A Cosmic Pretzel

4 October, 2019

Scientific Paper

Astronomers using ALMA have obtained an extremely high-resolution image showing two disks in which young stars are growing, fed by a complex pretzel-shaped network of filaments of gas and dust. Observing this remarkable phenomenon sheds new light on the earliest phases of the lives of stars and helps astronomers determine the conditions in which binary stars are born.

The two baby stars were found in the [BHB2007] 11 system – the youngest member of a small stellar cluster in the Barnard 59 dark nebula, which is part of the clouds of interstellar dust called the Pipe nebula. Previous observations of this binary system showed the outer structure. Now, thanks to the high resolution of the Atacama Large Millimeter/submillimeter Array (ALMA) and an international team of astronomers led by scientists from the Max Planck Institute for Extraterrestrial Physics (MPE) in Germany, we can see the inner structure of this object.

We see two compact sources that we interpret as circumstellar disks around the two young stars,” explains Felipe Alves from MPE who led the study.  A circumstellar disk is the ring of dust and gas that surrounds a young star. The star accrete matter from the ring to grow bigger. “The size of each of these disks is similar to the asteroid belt in our Solar System and the separation between them is 28 times the distance between the Sun and the Earth,” notes Alves.

The two circumstellar disks are surrounded by a bigger disk with a total mass of about 80 Jupiter masses, which displays a complex network of dust structures distributed in spiral shapes –  the pretzel loops. “This is a really important result,” stresses Paola Caselli, managing director at MPE, head of the Centre of Astrochemical Studies and co-author of the study. “We have finally imaged the complex structure of young binary stars with their feeding filaments connecting them to the disk in which they were born. This provides important constraints for current models of star formation.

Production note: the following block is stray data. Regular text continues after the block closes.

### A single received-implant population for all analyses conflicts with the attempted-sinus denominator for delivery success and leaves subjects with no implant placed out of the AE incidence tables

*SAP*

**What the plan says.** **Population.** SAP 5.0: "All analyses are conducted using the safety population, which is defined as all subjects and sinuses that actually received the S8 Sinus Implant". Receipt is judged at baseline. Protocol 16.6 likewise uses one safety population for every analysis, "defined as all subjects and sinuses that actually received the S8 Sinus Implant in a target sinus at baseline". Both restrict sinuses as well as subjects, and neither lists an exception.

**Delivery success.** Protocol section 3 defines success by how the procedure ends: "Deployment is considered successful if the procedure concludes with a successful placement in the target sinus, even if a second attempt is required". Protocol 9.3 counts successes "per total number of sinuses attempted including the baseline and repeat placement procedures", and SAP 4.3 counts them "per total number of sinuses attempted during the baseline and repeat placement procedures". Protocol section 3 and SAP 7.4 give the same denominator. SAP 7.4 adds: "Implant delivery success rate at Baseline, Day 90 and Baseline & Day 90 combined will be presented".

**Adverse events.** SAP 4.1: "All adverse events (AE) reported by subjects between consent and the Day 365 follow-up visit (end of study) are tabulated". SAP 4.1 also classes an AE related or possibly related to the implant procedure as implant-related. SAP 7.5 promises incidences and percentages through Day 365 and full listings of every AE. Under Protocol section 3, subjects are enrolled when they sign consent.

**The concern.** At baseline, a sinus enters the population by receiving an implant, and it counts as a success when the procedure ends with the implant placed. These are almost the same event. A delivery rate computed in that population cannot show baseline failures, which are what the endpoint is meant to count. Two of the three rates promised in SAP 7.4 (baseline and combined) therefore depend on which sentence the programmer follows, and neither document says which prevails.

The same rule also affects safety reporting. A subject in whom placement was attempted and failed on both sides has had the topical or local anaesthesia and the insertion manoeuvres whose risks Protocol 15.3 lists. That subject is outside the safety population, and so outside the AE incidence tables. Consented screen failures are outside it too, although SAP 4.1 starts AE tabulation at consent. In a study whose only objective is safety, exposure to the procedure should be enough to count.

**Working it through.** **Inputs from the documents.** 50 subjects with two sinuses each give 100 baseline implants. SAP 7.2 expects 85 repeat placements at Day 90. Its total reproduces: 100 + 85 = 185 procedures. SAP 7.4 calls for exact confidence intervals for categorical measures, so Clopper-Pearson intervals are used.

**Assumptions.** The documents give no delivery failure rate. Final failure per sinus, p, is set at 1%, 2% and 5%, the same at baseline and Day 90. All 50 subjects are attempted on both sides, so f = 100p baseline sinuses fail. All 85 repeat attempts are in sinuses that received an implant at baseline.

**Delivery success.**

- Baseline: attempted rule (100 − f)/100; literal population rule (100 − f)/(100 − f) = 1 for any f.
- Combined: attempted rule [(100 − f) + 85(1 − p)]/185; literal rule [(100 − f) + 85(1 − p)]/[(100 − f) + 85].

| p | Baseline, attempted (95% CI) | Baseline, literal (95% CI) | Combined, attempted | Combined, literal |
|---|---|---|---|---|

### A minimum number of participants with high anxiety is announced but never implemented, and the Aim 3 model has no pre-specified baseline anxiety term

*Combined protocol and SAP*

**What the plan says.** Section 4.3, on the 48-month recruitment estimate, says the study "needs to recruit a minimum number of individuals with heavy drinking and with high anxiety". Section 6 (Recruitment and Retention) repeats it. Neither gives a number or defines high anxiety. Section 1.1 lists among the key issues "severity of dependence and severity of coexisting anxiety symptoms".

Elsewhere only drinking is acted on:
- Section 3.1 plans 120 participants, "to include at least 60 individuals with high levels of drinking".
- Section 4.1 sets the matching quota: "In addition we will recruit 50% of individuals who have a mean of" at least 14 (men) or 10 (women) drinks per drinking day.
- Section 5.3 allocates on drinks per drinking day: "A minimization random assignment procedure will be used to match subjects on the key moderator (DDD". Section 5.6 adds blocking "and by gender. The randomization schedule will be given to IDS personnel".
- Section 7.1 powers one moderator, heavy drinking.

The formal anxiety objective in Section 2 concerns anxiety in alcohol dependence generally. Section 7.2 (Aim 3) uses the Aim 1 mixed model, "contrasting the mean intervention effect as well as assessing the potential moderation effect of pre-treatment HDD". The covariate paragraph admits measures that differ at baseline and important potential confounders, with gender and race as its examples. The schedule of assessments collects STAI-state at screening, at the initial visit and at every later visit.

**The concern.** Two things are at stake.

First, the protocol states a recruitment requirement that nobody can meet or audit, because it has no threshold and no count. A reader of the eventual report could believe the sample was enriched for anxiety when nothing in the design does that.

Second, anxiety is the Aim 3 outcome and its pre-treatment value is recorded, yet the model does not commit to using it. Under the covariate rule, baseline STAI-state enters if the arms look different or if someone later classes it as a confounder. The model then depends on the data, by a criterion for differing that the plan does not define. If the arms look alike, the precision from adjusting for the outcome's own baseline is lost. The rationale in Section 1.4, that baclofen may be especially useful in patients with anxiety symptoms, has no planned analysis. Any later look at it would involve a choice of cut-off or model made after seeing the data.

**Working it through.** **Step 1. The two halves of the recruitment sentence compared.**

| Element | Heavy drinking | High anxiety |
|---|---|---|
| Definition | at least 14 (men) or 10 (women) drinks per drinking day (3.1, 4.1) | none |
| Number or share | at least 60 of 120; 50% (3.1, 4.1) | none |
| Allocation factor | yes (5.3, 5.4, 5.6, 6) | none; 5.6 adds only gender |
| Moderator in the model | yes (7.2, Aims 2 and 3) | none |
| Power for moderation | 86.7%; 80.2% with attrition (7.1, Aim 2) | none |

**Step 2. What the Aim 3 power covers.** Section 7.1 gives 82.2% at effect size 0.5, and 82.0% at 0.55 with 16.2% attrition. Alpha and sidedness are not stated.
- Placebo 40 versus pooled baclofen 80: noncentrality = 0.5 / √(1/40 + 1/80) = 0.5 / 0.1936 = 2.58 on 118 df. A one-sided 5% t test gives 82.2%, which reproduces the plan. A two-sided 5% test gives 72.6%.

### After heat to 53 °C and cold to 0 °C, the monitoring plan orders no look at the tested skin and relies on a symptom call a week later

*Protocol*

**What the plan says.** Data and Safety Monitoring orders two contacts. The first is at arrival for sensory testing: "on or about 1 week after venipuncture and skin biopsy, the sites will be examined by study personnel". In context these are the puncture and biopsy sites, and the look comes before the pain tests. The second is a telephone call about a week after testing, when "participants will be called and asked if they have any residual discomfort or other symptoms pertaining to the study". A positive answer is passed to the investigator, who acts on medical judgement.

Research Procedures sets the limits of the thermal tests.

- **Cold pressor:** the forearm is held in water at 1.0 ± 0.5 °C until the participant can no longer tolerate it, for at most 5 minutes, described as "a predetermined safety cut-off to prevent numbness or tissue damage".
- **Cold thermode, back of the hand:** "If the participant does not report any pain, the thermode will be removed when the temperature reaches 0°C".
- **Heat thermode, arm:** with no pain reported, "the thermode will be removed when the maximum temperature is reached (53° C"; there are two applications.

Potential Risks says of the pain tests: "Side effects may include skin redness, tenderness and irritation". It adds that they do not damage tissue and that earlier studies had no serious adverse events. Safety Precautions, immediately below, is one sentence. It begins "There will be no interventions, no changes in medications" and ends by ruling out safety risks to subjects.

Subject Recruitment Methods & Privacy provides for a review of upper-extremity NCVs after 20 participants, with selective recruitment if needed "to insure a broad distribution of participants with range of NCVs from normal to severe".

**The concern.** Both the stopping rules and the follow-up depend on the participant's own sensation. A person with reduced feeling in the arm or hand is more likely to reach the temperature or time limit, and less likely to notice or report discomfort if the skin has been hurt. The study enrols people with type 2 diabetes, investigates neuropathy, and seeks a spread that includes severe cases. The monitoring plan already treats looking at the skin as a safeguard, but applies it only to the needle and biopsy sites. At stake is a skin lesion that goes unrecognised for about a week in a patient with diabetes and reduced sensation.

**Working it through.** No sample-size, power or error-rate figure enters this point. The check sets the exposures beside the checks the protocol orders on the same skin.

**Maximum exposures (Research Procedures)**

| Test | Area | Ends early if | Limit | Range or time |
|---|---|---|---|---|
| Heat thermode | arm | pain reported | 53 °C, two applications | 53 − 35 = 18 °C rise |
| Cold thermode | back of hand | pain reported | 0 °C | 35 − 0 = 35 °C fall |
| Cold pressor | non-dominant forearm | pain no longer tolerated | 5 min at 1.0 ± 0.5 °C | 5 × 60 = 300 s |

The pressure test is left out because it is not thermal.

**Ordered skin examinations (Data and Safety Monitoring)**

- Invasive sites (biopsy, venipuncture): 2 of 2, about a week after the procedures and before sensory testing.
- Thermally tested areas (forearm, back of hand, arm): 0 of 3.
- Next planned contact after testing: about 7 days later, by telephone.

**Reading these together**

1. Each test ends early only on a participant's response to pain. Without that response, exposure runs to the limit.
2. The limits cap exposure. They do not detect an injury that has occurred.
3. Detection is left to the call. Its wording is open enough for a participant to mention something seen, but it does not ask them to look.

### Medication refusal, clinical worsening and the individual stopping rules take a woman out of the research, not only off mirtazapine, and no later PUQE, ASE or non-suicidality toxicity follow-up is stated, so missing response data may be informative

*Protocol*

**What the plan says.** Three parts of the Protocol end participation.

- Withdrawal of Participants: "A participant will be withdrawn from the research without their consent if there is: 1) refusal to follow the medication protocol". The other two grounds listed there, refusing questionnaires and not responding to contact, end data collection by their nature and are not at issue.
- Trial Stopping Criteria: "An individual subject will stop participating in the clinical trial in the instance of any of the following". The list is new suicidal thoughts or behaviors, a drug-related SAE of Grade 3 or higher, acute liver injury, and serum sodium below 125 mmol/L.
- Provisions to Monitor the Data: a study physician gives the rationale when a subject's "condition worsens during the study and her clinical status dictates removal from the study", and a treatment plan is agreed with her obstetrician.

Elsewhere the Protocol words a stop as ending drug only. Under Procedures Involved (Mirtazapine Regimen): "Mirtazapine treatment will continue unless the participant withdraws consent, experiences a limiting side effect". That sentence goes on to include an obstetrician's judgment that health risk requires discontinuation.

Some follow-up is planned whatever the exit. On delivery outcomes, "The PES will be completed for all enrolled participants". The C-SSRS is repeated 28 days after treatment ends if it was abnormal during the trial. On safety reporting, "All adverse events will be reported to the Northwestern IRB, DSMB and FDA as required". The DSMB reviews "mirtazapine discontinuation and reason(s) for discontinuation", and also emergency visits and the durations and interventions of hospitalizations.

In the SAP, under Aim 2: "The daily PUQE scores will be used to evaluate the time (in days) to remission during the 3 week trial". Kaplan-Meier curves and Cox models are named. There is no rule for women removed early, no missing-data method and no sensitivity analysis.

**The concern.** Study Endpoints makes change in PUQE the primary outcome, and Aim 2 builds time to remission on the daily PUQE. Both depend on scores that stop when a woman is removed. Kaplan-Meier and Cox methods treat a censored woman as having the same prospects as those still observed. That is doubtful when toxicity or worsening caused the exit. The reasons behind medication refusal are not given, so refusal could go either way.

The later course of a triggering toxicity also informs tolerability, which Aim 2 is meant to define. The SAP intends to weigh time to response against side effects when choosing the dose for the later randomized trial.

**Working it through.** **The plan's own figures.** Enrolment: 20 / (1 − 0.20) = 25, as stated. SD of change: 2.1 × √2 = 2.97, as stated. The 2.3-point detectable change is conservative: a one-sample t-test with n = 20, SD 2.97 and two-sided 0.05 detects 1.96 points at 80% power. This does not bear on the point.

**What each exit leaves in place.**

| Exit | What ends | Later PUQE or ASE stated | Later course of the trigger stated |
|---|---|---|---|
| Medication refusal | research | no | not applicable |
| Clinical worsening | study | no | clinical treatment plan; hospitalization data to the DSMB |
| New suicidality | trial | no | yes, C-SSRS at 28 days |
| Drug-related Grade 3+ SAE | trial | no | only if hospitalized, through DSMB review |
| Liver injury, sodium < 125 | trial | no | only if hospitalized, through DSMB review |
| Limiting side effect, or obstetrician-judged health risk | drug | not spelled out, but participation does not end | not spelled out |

The baby stars accrete mass from the bigger disk in two stages. The first stage is when mass is transferred to the individual circumstellar disks in beautiful twirling loops, which is what the new ALMA image showed. The data analysis also revealed that the less-massive but brighter circumstellar disk — the one in the lower part of the image — accretes more material. In the second stage, the stars accrete mass from their circumstellar disks. “We expect this two-level accretion process to drive the dynamics of the binary system during its mass accretion phase,” adds Alves. “While the good agreement of these observations with theory is already very promising, we will need to study more young binary systems in detail to better understand how multiple stars form.

Additional information

This research was presented in a paper published on 3 October 2019 in the journal Science.

The team is composed of F. O. Alves (Center for Astrochemical Studies, Max Planck Institute for Extraterrestrial Physics, Garching, Germany), P. Caselli (Center for Astrochemical Studies, Max Planck Institute for Extraterrestrial Physics, Germany), J. M. Girart (Institut de Ciències de l’Espai, Consejo Superior de Investigaciones Científicas, Spain and Institut d’Estudis Espacials de Catalunya, Spain), D. Segura-Cox (Center for Astrochemical Studies, Max Planck Institute for Extraterrestrial Physics, Garching, Germany), G. A. P. Franco (Departamento de Física, Instituto de Ciências Exatas, Universidade Federal de Minas Gerais, Brazil), A. Schmiedeke (Center for Astrochemical Studies, Max Planck Institute for Extraterrestrial Physics, Garching, Germany) and B. Zhao (Center for Astrochemical Studies, Max Planck Institute for Extraterrestrial Physics, Garching, Germany).